With interest in René Redzepi and his culinary perfection still at an all time high in Sydney, thanks to the recent Noma Australia pop-up, a documentary focusing on the highly regarded chef being included in Sydney Film Festival’s program this year works perfectly. As part of the annual festival’s Gourmet Cinema concept – which pairs up a film with an acclaimed restaurant in the city – gourmands can catch the premiere of Ants on a Shrimp: Noma in Tokyo (88 mins), a documentary which focuses on Redzepi’s brief time moving Noma (ranked the best restaurant in the world multiple times) to Japan.
To set the stage of this documentary, Noma’s advance guard first arrived ahead of the pop-up at Tokyo’s Mandarin Oriental and set up shop in an uninspiring underground kitchen, intentionally shifting them from their culinary comfort zone to reset their palates, if you will, and build a 14-course menu from the ground-up fusing Nordic techniques with local Japanese ingredients. This unique philosophy takes the Noma team to various gastronomic destinations such as the Tsukiji Fish Market and Nagano Forest.
Said to be full of tension, obsession, dedication, and a flavoursome energy, the documentary remains a must see for anyone interesting in exploring the culinary arts further, and will be screened over two nights to spread the love.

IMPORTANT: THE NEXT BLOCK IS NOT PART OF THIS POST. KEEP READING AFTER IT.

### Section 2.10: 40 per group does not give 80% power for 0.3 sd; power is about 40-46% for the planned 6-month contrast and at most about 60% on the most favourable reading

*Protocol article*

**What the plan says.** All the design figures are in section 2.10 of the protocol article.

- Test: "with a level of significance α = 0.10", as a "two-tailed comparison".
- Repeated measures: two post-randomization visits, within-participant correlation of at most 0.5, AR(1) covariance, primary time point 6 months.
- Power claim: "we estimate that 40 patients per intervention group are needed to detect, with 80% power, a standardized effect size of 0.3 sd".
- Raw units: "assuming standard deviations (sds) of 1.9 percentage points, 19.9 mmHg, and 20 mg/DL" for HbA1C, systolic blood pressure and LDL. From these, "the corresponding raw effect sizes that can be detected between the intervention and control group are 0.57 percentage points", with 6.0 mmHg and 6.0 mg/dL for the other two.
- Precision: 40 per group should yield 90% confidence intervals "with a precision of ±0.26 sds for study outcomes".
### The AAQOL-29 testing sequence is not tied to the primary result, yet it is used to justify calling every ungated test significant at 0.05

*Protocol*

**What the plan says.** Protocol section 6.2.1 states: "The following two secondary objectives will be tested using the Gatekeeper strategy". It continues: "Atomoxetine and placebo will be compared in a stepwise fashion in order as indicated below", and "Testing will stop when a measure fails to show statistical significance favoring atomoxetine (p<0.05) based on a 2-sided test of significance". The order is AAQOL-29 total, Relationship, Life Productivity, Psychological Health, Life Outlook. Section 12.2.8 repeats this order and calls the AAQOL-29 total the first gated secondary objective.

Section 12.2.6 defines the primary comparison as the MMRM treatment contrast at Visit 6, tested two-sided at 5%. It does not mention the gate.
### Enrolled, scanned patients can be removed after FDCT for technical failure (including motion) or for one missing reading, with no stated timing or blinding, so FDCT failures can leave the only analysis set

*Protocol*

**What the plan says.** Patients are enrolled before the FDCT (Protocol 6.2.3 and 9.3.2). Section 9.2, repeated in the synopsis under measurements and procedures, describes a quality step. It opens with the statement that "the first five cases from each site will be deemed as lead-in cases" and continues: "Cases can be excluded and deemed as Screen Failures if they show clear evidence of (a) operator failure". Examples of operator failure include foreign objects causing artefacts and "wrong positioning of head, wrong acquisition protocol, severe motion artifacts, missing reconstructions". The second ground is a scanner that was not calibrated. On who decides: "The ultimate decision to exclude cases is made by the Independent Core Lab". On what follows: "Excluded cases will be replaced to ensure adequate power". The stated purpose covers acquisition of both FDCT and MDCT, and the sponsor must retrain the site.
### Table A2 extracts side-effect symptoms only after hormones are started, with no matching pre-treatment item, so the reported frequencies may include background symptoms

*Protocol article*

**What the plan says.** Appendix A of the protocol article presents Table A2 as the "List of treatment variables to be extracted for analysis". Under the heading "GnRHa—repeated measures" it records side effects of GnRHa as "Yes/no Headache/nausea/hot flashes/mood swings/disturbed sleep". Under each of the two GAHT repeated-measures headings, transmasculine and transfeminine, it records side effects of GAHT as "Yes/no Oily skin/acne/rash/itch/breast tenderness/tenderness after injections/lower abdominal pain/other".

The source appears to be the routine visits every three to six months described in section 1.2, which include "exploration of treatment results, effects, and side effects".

Each screening will be followed by a sumptuous four-course meal matched with Eden Road Wines and 4Pines Beer at three-hatted CBD restaurant The Bridge Room (named the 2016 Restaurant of the Year), filling out the price of admission with one of the absolute best dining experiences in the city. This sit-down dinner is often used as a time to discuss the film in depth amongst like-minded guests, laying out the perfect atmosphere for lovers of good food and good cinema.
The screenings will take place on Tuesday 14th and Wednesday 15th June from 6:30pm at Dendy Opera Quays, followed by a short stroll to The Bridge Room, which is housed in a 1930’s Heritage Listed building at 44 Bridge St, Sydney. Tickets are kept limited and are available for $189 each from HERE.
Image Source: Sydney Film Festival